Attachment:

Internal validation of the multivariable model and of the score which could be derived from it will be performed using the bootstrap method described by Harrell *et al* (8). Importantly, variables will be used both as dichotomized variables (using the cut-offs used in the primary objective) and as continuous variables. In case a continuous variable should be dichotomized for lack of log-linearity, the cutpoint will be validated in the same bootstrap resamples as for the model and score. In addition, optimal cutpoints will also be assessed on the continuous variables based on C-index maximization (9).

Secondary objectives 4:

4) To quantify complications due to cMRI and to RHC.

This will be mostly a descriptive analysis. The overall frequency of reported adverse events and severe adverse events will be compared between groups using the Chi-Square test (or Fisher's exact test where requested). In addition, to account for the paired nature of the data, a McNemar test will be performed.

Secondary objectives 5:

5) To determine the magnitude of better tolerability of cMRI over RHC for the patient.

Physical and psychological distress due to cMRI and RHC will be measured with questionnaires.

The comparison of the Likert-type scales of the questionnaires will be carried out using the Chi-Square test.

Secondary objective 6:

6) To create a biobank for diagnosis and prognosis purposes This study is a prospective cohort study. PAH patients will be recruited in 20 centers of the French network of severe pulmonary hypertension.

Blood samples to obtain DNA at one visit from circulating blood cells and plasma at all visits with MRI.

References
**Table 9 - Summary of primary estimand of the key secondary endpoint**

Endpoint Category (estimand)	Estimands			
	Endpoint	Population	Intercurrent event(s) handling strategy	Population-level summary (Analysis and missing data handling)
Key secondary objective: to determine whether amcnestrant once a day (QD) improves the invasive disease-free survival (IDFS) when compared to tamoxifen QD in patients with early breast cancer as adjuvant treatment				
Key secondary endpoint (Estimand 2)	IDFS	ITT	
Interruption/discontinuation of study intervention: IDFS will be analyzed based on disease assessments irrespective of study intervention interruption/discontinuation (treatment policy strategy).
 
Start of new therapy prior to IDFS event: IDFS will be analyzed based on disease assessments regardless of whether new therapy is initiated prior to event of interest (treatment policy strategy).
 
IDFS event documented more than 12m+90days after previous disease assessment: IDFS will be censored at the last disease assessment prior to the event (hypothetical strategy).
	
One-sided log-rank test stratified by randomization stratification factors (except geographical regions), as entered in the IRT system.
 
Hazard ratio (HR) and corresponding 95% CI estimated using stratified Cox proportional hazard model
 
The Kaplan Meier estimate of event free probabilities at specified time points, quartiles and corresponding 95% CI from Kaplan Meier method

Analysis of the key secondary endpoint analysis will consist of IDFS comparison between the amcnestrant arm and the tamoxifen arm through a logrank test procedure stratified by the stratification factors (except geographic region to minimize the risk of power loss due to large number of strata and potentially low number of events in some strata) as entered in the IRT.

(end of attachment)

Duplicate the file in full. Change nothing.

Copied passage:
Internal validation of the multivariable model and of the score which could be derived from it will be performed using the bootstrap method described by Harrell *et al* (8). Importantly, variables will be used both as dichotomized variables (using the cut-offs used in the primary objective) and as continuous variables. In case a continuous variable should be dichotomized for lack of log-linearity, the cutpoint will be validated in the same bootstrap resamples as for the model and score. In addition, optimal cutpoints will also be assessed on the continuous variables based on C-index maximization (9).

Secondary objectives 4:

4) To quantify complications due to cMRI and to RHC.

This will be mostly a descriptive analysis. The overall frequency of reported adverse events and severe adverse events will be compared between groups using the Chi-Square test (or Fisher's exact test where requested). In addition, to account for the paired nature of the data, a McNemar test will be performed.

Secondary objectives 5:

5) To determine the magnitude of better tolerability of cMRI over RHC for the patient.

Physical and psychological distress due to cMRI and RHC will be measured with questionnaires.

The comparison of the Likert-type scales of the questionnaires will be carried out using the Chi-Square test.

Secondary objective 6:

6) To create a biobank for diagnosis and prognosis purposes This study is a prospective cohort study. PAH patients will be recruited in 20 centers of the French network of severe pulmonary hypertension.

Blood samples to obtain DNA at one visit from circulating blood cells and plasma at all visits with MRI.

References
**Table 9 - Summary of primary estimand of the key secondary endpoint**

Endpoint Category (estimand)	Estimands			
	Endpoint	Population	Intercurrent event(s) handling strategy	Population-level summary (Analysis and missing data handling)
Key secondary objective: to determine whether amcnestrant once a day (QD) improves the invasive disease-free survival (IDFS) when compared to tamoxifen QD in patients with early breast cancer as adjuvant treatment				
Key secondary endpoint (Estimand 2)	IDFS	ITT	
Interruption/discontinuation of study intervention: IDFS will be analyzed based on disease assessments irrespective of study intervention interruption/discontinuation (treatment policy strategy).
 
Start of new therapy prior to IDFS event: IDFS will be analyzed based on disease assessments regardless of whether new therapy is initiated prior to event of interest (treatment policy strategy).
 
IDFS event documented more than 12m+90days after previous disease assessment: IDFS will be censored at the last disease assessment prior to the event (hypothetical strategy).
	
One-sided log-rank test stratified by randomization stratification factors (except geographical regions), as entered in the IRT system.
 
Hazard ratio (HR) and corresponding 95% CI estimated using stratified Cox proportional hazard model
 
The Kaplan Meier estimate of event free probabilities at specified time points, quartiles and corresponding 95% CI from Kaplan Meier method

Analysis of the key secondary endpoint analysis will consist of IDFS comparison between the amcnestrant arm and the tamoxifen arm through a logrank test procedure stratified by the stratification factors (except geographic region to minimize the risk of power loss due to large number of strata and potentially low number of events in some strata) as entered in the IRT.